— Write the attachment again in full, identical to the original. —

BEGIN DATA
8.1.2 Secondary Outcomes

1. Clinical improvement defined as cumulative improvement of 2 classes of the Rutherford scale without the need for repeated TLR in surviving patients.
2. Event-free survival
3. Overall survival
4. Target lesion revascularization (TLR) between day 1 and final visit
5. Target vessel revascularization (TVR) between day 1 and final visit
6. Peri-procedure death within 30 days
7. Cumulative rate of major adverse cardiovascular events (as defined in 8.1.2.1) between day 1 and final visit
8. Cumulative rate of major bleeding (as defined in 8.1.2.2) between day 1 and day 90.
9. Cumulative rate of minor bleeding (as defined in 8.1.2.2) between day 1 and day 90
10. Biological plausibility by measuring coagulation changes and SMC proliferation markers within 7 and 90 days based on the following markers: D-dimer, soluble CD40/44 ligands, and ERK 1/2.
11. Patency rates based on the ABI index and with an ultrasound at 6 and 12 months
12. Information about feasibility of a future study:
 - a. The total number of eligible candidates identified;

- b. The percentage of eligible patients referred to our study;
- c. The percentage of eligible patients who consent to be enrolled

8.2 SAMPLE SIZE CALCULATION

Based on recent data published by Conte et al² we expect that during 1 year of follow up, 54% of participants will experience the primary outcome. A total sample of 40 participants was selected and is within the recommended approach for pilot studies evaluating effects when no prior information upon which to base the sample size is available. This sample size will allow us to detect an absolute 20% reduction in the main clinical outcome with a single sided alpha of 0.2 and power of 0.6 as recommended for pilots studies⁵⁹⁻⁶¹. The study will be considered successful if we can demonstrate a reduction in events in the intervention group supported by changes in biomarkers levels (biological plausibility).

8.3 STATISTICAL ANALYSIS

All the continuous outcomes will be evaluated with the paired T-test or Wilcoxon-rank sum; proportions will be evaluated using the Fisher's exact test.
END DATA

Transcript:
8.1.2 Secondary Outcomes

1. Clinical improvement defined as cumulative improvement of 2 classes of the Rutherford scale without the need for repeated TLR in surviving patients.
2. Event-free survival
3. Overall survival
4. Target lesion revascularization (TLR) between day 1 and final visit
5. Target vessel revascularization (TVR) between day 1 and final visit
6. Peri-procedure death within 30 days
7. Cumulative rate of major adverse cardiovascular events (as defined in 8.1.2.1) between day 1 and final visit
8. Cumulative rate of major bleeding (as defined in 8.1.2.2) between day 1 and day 90.
9. Cumulative rate of minor bleeding (as defined in 8.1.2.2) between day 1 and day 90
10. Biological plausibility by measuring coagulation changes and SMC proliferation markers within 7 and 90 days based on the following markers: D-dimer, soluble CD40/44 ligands, and ERK 1/2.
11. Patency rates based on the ABI index and with an ultrasound at 6 and 12 months
12. Information about feasibility of a future study:
 - a. The total number of eligible candidates identified;

- b. The percentage of eligible patients referred to our study;
- c. The percentage of eligible patients who consent to be enrolled

8.2 SAMPLE SIZE CALCULATION

Based on recent data published by Conte et al² we expect that during 1 year of follow up, 54% of participants will experience the primary outcome. A total sample of 40 participants was selected and is within the recommended approach for pilot studies evaluating effects when no prior information upon which to base the sample size is available. This sample size will allow us to detect an absolute 20% reduction in the main clinical outcome with a single sided alpha of 0.2 and power of 0.6 as recommended for pilots studies⁵⁹⁻⁶¹. The study will be considered successful if we can demonstrate a reduction in events in the intervention group supported by changes in biomarkers levels (biological plausibility).

8.3 STATISTICAL ANALYSIS

All the continuous outcomes will be evaluated with the paired T-test or Wilcoxon-rank sum; proportions will be evaluated using the Fisher's exact test.